This often frustrating struggle defined my own endeavour, reflected here. It was hard to avoid, for the prejudices were deeply entrenched in every realm of journalistic endeavour, looming up obdurately whether one wrote about Afghanistan, India or Japan.
To give one example: in Free to Choose, a hugely influential book (and ten-part television series), Milton and Rose Friedman had posed a seductive binary of rational markets versus interfering governments (what came to underpin World Bank and International Monetary Fund reports, policies and prescriptions for the next two decades). Friedman, who inspired the ‘Chicago Boys’ re-engineering of Chile’s economy after the CIA ousted Salvador Allende in 1973, sought intellectual vindication in East Asia, claiming that Japan, South Korea, Taiwan, Hong Kong and Singapore had succeeded owing to their reliance on ‘private markets’.
In The End of History, Francis Fukuyama echoed this assertion, arguing that East Asia’s economies, by ‘repeating the experience of Germany and Japan in the late nineteenth and early twentieth centuries, have proven that economic liberalism allow slate modernizers to catch up with and even overtake’ the West.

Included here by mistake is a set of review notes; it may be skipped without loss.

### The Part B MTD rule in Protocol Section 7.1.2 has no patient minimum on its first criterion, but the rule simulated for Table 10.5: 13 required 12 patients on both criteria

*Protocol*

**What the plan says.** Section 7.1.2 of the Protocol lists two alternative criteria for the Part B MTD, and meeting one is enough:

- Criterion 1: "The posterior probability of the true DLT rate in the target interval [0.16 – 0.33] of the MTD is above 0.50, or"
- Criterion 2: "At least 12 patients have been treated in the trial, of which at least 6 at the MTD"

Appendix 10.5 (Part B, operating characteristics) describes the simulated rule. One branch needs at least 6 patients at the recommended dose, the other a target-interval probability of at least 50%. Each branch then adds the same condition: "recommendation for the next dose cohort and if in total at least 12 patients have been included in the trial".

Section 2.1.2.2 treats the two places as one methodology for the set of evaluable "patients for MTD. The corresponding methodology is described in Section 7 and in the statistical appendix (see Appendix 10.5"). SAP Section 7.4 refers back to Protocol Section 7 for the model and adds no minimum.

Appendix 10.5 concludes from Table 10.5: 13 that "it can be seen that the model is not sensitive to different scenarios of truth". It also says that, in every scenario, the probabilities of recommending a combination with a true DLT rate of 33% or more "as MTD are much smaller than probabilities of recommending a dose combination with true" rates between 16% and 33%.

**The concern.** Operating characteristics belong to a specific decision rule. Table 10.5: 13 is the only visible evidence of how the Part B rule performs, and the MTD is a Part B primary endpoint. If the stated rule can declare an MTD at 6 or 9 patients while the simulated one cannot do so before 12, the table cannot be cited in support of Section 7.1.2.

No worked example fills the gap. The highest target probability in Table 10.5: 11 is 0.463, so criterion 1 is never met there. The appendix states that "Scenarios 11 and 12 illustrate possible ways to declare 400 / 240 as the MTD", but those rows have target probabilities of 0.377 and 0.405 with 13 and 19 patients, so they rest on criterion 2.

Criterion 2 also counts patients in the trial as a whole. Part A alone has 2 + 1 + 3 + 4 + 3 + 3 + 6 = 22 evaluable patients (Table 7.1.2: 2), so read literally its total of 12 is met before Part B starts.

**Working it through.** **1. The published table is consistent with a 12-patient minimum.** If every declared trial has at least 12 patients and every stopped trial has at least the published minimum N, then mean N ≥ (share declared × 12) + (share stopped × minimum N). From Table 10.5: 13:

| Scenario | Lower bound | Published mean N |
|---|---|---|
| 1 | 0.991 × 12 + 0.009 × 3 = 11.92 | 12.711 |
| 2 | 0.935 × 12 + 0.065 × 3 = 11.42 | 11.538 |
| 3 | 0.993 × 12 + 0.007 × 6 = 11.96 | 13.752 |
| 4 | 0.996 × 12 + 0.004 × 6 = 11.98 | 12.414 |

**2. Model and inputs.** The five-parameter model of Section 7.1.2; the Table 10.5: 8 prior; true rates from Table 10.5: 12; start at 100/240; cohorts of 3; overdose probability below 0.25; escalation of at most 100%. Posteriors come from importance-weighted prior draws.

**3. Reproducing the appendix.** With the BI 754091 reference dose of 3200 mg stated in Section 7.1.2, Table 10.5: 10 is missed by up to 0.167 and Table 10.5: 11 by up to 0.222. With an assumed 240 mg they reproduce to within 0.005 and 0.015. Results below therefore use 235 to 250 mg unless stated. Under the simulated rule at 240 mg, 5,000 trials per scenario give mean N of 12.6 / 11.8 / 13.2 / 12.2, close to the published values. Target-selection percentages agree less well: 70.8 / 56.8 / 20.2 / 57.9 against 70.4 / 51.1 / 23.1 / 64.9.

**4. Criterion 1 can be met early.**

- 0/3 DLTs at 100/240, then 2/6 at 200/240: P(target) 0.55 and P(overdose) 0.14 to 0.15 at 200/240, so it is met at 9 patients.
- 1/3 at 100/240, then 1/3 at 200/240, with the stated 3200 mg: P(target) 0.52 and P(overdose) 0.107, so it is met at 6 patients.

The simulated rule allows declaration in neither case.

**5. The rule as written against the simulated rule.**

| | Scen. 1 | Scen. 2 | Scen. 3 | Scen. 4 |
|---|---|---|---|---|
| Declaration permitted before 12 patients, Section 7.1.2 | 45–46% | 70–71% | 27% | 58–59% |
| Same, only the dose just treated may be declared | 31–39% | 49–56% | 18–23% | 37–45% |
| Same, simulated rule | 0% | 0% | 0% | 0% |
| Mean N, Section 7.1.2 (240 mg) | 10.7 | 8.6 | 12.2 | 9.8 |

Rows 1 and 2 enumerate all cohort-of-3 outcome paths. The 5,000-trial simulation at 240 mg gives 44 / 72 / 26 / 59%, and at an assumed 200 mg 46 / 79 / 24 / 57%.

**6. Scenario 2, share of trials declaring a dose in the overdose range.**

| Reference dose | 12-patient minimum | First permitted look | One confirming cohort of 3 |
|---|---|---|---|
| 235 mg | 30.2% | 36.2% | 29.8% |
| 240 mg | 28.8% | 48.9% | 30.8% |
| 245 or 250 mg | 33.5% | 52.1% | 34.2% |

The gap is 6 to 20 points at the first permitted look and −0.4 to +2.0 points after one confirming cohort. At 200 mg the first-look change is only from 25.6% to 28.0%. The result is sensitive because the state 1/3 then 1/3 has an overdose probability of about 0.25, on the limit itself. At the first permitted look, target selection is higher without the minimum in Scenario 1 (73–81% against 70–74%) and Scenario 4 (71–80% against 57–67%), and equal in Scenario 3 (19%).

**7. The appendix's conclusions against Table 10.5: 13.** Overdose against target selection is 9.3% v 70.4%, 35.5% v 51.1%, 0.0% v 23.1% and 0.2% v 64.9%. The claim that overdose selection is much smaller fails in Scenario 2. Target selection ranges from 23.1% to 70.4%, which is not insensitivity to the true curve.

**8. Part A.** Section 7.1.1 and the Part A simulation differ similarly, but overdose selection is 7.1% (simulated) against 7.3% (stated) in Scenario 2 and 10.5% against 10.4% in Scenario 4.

This fable about the East Asian ‘miracle’, then, became central to mainstream reporting about Asia. It did not tally at all with the historical record, which showed that state-led modernisation and economic protectionism were as central to the economies of pre-war Japan and Germany as to post-war East Asia. More recently, the long traditions of technocratic governance in East Asia have proven crucial to its relatively successful response to the coronavirus pandemic while Anglo-American free-marketeers lethally flounder.
This fable about the East Asian ‘miracle’, then, became central to mainstream reporting about Asia.
In Atlantic Crossings: Social Politics in a Progressive Age, Daniel Rodgers showed that many Americans in the late nineteenth and early twentieth centuries returned from stays in Germany with ideas that would inform the New Deal.
The New Deal was an exceptional instance of a US government recognising that the state can and should be a guardian of the people’s interests; but it arose out of the twin calamities of the First World War and the Great Depression.